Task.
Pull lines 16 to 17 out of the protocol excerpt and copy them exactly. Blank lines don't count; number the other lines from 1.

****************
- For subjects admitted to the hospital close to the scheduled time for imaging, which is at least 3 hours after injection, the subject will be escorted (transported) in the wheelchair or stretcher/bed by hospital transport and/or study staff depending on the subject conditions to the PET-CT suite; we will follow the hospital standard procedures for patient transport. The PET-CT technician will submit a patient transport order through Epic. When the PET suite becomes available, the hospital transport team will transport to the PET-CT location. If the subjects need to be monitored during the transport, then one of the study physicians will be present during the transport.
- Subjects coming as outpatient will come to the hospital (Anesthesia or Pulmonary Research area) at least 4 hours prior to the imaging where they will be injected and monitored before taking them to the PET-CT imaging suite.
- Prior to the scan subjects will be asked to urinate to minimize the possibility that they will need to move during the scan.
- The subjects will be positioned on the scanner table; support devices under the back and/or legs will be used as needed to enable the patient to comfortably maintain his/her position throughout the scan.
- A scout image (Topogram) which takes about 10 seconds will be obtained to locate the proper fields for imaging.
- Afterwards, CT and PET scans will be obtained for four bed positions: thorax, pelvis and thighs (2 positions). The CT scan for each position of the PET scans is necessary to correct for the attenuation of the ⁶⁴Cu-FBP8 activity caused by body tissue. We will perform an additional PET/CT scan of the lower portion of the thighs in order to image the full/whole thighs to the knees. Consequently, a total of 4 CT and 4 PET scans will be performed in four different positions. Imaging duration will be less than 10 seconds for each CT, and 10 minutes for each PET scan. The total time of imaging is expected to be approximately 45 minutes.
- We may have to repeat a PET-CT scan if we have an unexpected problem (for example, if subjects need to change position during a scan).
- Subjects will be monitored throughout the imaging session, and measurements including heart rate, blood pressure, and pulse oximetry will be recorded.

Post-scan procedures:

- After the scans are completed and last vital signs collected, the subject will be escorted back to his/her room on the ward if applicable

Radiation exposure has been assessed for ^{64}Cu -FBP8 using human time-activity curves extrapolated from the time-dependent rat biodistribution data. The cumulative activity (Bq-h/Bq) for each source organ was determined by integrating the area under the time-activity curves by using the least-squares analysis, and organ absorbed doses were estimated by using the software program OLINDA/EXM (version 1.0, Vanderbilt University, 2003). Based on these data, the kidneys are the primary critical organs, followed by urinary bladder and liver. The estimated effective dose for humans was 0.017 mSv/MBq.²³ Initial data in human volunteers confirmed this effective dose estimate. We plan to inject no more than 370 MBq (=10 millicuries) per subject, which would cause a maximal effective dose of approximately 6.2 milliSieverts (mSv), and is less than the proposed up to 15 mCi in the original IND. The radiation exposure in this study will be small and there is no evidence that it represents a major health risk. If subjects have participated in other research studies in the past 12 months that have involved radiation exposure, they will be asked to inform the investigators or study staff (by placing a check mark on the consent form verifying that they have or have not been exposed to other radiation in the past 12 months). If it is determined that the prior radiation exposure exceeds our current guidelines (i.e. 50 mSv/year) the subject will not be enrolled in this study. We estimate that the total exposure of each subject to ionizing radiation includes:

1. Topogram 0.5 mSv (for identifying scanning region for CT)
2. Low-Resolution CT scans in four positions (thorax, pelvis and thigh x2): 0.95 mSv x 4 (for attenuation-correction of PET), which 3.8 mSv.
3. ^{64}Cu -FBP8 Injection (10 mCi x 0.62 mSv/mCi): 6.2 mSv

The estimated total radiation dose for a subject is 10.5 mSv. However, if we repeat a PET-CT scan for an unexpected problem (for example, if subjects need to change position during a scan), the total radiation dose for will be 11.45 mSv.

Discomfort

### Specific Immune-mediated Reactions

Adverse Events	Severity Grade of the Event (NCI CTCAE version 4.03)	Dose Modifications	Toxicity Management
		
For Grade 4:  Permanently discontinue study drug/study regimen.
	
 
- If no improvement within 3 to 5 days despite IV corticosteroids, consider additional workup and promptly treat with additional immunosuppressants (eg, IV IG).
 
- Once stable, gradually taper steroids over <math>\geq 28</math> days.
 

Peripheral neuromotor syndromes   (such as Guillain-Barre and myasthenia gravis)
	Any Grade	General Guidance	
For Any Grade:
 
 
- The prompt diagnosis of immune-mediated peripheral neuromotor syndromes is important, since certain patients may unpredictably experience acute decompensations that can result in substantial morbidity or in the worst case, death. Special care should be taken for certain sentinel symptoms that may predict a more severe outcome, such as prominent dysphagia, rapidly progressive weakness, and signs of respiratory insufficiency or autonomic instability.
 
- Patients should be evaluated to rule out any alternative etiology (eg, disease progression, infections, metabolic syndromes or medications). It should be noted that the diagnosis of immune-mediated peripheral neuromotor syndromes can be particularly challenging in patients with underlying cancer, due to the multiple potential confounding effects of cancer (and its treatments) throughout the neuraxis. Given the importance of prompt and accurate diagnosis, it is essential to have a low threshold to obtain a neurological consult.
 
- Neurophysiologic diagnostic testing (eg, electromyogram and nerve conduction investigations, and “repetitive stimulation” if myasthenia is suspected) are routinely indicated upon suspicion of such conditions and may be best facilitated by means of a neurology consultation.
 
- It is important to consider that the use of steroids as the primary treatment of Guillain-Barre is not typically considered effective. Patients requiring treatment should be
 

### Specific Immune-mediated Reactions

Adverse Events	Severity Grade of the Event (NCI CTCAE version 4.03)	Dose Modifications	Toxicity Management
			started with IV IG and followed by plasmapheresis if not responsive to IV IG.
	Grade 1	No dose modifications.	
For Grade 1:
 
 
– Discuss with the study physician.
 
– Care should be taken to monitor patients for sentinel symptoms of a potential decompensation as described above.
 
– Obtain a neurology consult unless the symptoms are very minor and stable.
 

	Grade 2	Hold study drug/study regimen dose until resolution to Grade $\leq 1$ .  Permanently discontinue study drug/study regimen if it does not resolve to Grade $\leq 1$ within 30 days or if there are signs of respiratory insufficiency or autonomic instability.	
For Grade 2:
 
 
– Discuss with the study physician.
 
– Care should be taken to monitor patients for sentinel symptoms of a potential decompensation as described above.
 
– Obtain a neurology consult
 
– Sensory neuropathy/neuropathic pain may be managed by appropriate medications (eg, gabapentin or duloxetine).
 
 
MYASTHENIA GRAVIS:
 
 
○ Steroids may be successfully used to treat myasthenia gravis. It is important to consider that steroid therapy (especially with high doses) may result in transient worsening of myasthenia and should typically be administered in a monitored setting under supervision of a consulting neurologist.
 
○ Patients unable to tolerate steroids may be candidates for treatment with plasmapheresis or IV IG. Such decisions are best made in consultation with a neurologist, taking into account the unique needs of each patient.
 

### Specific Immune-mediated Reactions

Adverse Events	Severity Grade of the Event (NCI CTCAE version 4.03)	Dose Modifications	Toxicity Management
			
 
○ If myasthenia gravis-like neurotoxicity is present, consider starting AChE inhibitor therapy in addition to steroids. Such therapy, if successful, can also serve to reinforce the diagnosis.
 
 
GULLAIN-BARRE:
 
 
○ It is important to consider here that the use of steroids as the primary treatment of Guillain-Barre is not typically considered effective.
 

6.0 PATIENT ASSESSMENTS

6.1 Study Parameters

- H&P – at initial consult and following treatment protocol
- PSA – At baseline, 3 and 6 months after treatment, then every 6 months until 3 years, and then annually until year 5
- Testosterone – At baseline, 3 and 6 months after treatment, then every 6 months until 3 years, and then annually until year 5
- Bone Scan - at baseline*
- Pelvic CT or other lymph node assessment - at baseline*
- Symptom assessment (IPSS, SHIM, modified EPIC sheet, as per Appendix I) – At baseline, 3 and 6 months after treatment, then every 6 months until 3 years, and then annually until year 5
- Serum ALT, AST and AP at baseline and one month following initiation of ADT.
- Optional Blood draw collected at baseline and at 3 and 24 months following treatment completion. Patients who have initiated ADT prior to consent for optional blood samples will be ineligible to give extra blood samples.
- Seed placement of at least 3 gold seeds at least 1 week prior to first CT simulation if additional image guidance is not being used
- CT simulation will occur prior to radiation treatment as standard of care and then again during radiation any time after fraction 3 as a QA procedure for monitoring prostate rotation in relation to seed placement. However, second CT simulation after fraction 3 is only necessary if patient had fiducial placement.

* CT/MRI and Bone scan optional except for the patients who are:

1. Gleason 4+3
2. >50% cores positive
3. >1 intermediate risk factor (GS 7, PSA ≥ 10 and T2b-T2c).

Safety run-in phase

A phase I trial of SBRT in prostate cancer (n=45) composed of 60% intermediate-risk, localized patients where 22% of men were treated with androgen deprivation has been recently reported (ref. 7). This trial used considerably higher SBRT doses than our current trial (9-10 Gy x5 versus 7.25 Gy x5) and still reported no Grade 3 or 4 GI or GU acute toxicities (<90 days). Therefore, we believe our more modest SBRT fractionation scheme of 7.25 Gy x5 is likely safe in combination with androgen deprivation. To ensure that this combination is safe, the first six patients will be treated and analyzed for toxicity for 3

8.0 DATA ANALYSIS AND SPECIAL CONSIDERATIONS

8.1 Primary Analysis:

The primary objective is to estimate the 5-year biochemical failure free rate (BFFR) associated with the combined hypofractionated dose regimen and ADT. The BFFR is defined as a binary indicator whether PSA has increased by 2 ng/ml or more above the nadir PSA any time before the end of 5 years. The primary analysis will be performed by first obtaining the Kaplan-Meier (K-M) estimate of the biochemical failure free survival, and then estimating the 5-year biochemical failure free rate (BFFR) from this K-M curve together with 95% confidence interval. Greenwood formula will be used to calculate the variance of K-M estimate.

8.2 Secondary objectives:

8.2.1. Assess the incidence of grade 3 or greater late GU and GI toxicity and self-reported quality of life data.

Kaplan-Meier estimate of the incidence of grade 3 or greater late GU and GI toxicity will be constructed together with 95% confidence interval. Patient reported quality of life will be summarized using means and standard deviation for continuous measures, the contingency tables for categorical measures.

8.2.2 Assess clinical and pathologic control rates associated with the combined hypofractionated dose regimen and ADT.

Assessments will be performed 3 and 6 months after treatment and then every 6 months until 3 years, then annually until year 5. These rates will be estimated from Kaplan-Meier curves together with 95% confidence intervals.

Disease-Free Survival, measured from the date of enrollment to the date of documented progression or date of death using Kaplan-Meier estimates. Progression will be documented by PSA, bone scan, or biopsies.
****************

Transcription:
Discomfort

### Specific Immune-mediated Reactions